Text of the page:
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Why Can't I Lose Weight?

menopausal woman weight on scale

Are you noticing that the numbers on the scale are slowly starting to creep upward? Is your clothing not fitting quite the way it used to? Or has your 'winter weight' decided to stick around all year? Your once lean belly started to big as big as some of the men in your life.

Maybe you have noticed this. So you did the things that used to always work - reduced some sweets, moved a little more... but this time, it's not having the same effect. When you were younger, it was more predictable that you would lose weight when you stuck to your plan. Now that you are in your 40's or 50's this is not the case and it's beyond frustrating! Why is this happening?! Not only does this affect our self-esteem but more 'android' or torso fat also has negative cardiovascular outcomes for women.

It's not in your head and it's not due to a lack of willpower. Some research shows that in the 8 years before your last menstrual period you may start to notice annual weight and fat mass increases. These changes will slow after you become post-menopausal (the FMP or final menstrual period in the graph below from the SWAN study).

SWAN study showing weight related to final menstrual period
SWAN study showing weight related to final menstrual period

When we are younger than our 40's, we kind of know that the below items can impact our weight:

  1. Resting Energy Expenditure (or your base metabolic rate): what you burn just by eating, breathing, and non-exercise being.

  2. Daily energy expenditure (physical activity)

  3. Energy intake

  4. Sleep & Stress (have their own metabolic effects, mostly relating back to numbers 1-3 on this list)

  5. Unavoidables - medications, genetics, age, race.

How does Menopause affect these things?

I consider the following the main culprits in weight management issues in those 40 years old and older:

  1. Age itself - man or woman, age is affecting your weight gain.

  2. Activity level

  3. The hormones, of course, have an impact here.

Let's talk about each one in more depth, and their influence on Energy Intake and Energy Expenditure.

How Age Impacts Weight Gain

Aging itself has a huge hand in weight changes. Our metabolisms do slow down as we get older

Our bodies also get worse at using protein from our diets. In research this is called "anabolic protein resistance". This relative deficiency lowers our daily energy expenditure as well as increases our energy intake due to less satiety cues. We also start to naturally lose muscle mass as we age, at a rate of 3-8% per year from your 30's and onward. Lean muscle mass has a big impact on our base metabolic rate (BMR). So we aren't as good as building muscle with the same amount of nutrients in our diets, and we are better at breaking down muscles (catabolism). You may look the same, or a little softer from the outside but this is a big change to your body from the inside perspective.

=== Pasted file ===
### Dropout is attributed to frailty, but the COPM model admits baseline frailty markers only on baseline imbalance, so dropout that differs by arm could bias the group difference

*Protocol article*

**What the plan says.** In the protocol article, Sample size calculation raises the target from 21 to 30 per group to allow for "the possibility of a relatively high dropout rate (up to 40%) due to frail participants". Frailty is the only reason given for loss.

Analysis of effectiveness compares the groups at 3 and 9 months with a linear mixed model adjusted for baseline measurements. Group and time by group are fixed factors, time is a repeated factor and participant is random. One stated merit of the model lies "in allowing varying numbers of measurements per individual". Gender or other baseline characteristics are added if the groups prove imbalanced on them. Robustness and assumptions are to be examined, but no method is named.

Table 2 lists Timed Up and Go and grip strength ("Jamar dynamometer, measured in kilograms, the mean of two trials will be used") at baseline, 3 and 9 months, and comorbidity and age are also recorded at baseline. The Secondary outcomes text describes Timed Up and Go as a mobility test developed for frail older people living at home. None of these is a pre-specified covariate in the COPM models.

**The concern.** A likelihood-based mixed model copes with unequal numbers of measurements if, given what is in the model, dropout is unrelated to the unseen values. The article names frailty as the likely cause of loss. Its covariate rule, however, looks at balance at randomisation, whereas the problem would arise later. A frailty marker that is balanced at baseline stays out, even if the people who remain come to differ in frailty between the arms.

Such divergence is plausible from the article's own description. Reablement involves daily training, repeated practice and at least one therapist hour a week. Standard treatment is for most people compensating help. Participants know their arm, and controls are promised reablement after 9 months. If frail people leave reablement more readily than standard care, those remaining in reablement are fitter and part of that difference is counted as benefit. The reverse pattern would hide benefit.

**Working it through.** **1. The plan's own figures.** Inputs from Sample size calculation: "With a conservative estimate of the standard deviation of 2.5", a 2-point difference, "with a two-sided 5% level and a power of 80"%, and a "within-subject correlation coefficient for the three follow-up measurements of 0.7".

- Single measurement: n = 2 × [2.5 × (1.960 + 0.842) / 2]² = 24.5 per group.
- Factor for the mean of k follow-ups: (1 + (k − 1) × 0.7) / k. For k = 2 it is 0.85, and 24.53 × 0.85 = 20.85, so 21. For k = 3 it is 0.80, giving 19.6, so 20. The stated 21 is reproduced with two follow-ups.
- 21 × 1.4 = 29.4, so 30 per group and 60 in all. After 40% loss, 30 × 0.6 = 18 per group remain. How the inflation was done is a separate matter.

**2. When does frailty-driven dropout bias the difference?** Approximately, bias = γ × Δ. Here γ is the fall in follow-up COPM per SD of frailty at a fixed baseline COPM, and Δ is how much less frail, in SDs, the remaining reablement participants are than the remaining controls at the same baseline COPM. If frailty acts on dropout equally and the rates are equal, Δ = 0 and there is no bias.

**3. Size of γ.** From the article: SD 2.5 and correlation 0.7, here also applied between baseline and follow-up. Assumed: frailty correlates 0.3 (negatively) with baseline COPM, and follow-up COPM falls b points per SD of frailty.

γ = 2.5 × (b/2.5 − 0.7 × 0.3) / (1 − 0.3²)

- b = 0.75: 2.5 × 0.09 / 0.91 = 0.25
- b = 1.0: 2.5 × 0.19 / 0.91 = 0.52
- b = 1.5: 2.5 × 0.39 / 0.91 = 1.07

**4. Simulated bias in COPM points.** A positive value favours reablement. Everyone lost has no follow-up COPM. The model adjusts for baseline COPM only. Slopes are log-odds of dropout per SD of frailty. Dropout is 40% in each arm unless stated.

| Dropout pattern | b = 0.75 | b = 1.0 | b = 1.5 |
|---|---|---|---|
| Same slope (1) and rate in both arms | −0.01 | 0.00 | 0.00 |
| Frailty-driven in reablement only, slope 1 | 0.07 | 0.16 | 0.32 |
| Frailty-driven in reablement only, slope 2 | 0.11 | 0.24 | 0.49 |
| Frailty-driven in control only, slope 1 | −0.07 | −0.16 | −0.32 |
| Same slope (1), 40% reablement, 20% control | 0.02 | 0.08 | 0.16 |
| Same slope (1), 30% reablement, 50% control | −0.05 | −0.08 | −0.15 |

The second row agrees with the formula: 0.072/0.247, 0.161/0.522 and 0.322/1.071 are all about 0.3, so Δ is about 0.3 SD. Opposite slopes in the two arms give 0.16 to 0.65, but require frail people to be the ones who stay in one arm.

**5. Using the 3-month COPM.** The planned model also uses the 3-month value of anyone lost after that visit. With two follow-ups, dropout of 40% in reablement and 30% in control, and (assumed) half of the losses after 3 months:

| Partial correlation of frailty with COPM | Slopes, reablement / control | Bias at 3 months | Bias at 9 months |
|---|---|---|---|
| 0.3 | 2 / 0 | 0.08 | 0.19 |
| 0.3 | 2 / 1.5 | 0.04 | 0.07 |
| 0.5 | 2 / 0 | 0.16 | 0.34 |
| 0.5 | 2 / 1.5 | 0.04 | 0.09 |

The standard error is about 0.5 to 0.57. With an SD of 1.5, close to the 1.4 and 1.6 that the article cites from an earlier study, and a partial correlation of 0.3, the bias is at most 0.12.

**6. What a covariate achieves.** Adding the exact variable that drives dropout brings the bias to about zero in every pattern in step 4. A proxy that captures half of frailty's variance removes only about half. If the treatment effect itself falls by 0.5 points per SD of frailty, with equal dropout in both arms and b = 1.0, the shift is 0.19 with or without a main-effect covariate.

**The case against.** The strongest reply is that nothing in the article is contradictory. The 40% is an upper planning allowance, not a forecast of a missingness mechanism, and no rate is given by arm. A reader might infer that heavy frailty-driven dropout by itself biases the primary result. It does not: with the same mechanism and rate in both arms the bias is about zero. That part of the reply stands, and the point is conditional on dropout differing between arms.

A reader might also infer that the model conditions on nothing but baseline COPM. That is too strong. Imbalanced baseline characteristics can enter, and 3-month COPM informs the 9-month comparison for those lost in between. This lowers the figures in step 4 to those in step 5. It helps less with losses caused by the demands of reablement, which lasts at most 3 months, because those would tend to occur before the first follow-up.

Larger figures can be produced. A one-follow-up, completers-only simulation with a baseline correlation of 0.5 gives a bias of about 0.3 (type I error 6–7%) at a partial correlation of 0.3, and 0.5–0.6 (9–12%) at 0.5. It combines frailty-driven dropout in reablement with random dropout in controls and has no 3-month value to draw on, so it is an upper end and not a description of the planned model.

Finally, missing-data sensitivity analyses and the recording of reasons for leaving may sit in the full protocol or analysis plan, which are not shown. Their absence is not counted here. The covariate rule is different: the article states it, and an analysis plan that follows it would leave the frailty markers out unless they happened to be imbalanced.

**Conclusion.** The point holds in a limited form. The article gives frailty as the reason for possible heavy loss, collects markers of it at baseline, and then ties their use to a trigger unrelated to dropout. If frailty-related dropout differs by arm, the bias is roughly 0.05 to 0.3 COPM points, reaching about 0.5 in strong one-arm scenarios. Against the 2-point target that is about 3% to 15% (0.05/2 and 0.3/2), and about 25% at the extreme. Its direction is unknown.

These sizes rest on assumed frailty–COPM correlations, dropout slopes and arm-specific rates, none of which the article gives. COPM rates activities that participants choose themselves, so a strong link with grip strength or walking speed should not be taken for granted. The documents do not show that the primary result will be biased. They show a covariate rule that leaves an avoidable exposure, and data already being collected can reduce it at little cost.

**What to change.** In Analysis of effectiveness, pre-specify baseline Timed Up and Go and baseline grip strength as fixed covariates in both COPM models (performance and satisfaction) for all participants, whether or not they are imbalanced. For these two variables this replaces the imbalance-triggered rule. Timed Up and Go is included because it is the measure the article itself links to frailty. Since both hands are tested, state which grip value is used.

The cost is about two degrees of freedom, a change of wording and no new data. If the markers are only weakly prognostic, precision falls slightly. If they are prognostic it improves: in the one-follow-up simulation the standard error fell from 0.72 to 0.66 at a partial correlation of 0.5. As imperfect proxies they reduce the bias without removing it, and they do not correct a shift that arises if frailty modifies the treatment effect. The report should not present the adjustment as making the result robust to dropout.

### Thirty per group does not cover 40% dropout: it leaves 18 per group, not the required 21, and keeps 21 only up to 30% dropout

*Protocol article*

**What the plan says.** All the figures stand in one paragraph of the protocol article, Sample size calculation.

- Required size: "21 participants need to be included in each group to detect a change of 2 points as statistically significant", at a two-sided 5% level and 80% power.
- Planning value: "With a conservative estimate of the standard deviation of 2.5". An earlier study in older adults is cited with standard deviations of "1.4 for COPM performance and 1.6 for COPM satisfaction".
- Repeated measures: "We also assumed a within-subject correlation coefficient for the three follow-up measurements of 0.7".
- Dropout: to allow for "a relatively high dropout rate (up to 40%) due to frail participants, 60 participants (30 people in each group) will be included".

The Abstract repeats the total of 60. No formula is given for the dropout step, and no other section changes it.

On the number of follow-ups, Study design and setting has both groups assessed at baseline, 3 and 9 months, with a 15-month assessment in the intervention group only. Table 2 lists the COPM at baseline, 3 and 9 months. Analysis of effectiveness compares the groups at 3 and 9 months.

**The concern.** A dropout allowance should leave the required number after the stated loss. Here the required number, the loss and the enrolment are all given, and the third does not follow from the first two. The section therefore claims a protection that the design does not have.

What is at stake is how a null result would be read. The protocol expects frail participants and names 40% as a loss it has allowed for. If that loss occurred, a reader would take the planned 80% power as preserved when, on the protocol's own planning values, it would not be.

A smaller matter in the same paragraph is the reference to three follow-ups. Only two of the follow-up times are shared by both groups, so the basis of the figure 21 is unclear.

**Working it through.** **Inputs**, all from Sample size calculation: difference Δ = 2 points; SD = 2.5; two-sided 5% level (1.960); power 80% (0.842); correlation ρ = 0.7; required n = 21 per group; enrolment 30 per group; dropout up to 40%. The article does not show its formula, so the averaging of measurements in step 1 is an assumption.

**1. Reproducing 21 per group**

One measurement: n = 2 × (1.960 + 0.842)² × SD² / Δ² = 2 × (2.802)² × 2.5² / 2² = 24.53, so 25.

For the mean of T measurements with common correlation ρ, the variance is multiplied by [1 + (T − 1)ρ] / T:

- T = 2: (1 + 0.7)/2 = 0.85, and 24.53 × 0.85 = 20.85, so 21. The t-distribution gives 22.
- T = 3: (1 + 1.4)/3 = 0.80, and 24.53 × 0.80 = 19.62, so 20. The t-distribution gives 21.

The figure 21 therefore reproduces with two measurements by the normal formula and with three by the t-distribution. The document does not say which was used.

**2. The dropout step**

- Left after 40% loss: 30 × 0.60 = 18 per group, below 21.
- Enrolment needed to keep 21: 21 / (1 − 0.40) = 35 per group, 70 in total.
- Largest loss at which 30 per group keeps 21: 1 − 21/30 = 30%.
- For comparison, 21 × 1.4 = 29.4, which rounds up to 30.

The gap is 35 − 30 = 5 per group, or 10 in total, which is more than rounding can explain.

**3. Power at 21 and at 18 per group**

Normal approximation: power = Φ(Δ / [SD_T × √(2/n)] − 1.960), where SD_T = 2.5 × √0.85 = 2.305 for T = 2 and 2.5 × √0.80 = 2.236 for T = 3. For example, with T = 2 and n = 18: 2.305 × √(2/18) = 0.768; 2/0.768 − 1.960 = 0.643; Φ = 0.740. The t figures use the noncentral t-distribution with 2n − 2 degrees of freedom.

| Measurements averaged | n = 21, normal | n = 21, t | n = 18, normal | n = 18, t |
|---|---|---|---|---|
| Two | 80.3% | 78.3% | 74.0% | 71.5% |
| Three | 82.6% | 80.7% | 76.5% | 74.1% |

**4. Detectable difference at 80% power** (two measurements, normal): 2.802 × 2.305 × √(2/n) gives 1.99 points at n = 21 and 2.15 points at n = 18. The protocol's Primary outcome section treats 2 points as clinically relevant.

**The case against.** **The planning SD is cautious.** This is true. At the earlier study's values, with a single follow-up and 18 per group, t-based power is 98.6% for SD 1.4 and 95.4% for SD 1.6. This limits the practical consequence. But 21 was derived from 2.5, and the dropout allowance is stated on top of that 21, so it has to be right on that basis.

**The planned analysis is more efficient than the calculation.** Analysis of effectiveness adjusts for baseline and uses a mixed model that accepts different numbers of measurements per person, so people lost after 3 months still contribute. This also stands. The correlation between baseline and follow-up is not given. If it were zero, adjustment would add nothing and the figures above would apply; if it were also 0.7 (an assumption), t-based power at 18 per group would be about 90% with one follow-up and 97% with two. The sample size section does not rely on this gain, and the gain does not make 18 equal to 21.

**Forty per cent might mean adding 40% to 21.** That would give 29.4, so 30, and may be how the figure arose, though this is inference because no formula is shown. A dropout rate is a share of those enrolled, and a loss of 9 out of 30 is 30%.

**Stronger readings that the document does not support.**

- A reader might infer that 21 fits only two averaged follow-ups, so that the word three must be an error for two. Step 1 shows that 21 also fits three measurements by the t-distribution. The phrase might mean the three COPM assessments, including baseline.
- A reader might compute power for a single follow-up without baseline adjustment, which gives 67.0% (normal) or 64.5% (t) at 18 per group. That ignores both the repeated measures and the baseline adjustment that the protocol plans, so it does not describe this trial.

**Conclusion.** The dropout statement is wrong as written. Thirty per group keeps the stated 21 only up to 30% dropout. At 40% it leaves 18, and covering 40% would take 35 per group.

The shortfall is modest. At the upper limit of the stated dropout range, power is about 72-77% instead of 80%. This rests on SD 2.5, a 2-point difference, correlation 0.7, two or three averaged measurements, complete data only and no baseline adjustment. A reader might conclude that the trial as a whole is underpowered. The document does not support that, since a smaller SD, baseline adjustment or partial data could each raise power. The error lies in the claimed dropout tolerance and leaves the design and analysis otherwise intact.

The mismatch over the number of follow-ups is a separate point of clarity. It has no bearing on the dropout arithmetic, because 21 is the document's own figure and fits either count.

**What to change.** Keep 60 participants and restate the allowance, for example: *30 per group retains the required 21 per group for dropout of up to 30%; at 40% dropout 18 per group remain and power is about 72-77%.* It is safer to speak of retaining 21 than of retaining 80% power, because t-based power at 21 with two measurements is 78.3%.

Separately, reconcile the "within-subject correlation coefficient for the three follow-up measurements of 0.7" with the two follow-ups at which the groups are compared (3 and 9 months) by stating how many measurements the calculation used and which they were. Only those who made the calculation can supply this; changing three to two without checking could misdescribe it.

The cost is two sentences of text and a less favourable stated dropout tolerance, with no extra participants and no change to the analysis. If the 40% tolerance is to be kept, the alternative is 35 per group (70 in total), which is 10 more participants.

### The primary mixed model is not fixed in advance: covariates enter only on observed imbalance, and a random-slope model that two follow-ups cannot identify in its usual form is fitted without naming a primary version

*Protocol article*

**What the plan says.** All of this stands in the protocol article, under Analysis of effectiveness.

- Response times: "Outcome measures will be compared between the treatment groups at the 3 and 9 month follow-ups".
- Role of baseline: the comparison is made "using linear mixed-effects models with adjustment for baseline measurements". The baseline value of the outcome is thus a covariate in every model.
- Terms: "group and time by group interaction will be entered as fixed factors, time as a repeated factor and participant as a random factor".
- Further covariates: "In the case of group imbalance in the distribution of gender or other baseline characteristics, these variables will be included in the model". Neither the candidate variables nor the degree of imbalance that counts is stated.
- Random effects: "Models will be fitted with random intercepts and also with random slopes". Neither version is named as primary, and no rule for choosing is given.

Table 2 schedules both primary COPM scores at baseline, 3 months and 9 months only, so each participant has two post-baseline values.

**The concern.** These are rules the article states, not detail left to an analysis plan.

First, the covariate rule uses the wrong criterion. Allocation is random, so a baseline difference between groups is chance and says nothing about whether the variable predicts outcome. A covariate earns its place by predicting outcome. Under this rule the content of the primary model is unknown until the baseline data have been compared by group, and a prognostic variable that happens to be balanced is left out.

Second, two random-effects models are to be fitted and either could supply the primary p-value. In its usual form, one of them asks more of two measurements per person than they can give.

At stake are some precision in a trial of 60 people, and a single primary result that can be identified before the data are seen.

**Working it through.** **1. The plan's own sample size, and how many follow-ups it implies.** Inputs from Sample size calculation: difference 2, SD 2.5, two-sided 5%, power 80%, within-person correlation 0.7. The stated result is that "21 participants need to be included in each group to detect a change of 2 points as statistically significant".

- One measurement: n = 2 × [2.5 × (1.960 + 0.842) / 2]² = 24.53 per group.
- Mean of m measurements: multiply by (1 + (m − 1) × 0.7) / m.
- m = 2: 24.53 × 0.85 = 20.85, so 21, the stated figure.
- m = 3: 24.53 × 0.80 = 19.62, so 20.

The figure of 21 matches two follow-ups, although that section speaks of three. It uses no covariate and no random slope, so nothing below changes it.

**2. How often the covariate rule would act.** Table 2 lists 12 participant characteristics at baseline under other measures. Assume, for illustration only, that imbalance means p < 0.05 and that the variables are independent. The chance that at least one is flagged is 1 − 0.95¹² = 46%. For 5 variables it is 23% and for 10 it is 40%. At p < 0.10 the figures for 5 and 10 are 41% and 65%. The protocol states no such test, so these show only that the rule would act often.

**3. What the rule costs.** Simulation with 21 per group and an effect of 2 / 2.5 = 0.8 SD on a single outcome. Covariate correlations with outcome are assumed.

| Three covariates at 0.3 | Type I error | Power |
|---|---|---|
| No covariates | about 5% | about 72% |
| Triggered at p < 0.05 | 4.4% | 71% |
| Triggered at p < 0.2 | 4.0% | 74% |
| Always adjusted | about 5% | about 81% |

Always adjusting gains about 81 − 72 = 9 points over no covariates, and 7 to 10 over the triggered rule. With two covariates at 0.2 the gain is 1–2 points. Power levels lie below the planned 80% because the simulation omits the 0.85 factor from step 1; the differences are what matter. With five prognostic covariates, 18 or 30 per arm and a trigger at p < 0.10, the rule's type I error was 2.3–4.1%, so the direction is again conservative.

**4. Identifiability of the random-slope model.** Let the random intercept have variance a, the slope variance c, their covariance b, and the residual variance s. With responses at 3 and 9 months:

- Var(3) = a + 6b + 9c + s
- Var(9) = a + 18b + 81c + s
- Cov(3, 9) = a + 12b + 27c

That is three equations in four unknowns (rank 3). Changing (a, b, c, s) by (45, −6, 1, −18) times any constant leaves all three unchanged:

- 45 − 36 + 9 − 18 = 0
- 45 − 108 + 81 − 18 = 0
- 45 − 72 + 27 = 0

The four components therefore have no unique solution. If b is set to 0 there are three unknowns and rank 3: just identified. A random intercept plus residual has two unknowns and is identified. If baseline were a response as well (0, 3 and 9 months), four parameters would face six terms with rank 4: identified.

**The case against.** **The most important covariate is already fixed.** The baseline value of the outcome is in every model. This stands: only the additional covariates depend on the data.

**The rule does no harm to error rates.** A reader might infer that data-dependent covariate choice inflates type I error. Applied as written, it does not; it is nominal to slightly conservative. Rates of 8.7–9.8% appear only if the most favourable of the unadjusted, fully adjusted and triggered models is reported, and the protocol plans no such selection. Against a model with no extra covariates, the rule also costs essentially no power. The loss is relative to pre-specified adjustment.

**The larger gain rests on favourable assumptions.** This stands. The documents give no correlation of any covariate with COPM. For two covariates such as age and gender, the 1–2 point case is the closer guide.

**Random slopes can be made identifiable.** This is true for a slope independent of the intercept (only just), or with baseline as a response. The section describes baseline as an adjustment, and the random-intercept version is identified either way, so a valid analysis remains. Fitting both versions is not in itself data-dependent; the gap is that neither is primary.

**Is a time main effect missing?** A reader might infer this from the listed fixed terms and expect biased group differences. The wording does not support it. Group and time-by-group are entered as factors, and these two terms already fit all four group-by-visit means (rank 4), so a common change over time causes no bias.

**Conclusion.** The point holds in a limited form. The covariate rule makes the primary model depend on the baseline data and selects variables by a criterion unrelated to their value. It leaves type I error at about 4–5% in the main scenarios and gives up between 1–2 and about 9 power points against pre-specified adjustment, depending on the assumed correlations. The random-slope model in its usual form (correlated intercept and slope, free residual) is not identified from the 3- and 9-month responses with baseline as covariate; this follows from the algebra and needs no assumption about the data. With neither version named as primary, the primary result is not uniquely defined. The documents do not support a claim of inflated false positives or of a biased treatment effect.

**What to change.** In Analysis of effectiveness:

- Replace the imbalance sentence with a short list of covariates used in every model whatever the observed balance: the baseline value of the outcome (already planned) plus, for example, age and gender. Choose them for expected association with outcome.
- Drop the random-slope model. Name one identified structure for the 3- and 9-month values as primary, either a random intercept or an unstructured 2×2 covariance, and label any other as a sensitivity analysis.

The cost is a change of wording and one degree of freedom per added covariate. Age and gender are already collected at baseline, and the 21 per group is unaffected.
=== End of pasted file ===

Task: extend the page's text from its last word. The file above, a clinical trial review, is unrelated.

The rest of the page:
How Activity Level is Impacting Your Weight Gain

For most women we are at a point in our lives where we are not as physically active as we used to be. It's just how it goes. We are less likely to be chasing after small children and more likely to be sitting at a desk, or keeping our typical daily movement to a minimum. Even though playing with an active child is not a cardio workout, that type of constant activity impacts your energy expenditure. Eating the same thing today that you would have eaten 10 years ago may net you more calories because of this type of change in lifestyle.

How Menopausal Hormonal Changes Impact Weight Gain

Alright this is the big one and the one you may have scrolled down the previous part of the post for. And it's a big one. Estrogen really does have some impacts on how and why we gain weight. To start off with, estrogen inhibits hunger signals which prevents excessive caloric consumption. Estrogen also has a hand in insulin secretion and energy usage by the body. When estrogen is high (like in your 20's in the follicular phase of your menstrual cycle) your body is really good at burning fat at lower intensity exercise and burning sugar at higher intensity exercise. I thought this was really interesting. Lower estrogen leans the body toward more insulin resistance - you aren't as good at fat burning and your body preferentially stores fat. If you've increased your walks or jogs in hopes that this would positively impact your weight and you have not found that then this could be why. Longer duration cardio training is less beneficial here because your body prefers to burn sugar instead of fat and your body is more catabolic.